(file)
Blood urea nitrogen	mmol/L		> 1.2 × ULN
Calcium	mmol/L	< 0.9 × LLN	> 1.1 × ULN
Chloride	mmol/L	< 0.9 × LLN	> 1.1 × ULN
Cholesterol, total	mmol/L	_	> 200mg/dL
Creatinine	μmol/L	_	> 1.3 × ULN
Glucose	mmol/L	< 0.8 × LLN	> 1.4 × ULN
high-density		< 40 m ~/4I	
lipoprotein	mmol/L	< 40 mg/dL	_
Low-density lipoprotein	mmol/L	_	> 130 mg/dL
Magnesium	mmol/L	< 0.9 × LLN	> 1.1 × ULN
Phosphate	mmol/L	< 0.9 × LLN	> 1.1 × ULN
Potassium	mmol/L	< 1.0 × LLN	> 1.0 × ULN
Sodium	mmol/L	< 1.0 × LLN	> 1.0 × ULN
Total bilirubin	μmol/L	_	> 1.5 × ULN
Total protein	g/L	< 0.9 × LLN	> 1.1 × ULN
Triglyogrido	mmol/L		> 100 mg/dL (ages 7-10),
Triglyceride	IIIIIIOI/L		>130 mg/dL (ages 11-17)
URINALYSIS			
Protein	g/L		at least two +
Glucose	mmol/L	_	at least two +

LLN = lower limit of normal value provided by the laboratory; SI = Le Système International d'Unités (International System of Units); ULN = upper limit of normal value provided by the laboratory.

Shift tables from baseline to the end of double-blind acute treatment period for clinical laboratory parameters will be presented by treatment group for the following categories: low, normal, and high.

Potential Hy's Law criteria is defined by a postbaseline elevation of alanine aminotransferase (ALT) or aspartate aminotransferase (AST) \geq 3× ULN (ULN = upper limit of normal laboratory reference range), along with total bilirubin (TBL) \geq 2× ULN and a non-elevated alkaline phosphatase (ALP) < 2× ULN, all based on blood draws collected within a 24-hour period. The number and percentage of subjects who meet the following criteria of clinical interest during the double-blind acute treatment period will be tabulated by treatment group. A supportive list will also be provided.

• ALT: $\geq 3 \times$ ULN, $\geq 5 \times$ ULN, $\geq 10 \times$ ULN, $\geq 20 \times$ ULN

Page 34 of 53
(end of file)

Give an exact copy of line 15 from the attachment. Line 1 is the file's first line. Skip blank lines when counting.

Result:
Total protein	g/L	< 0.9 × LLN	> 1.1 × ULN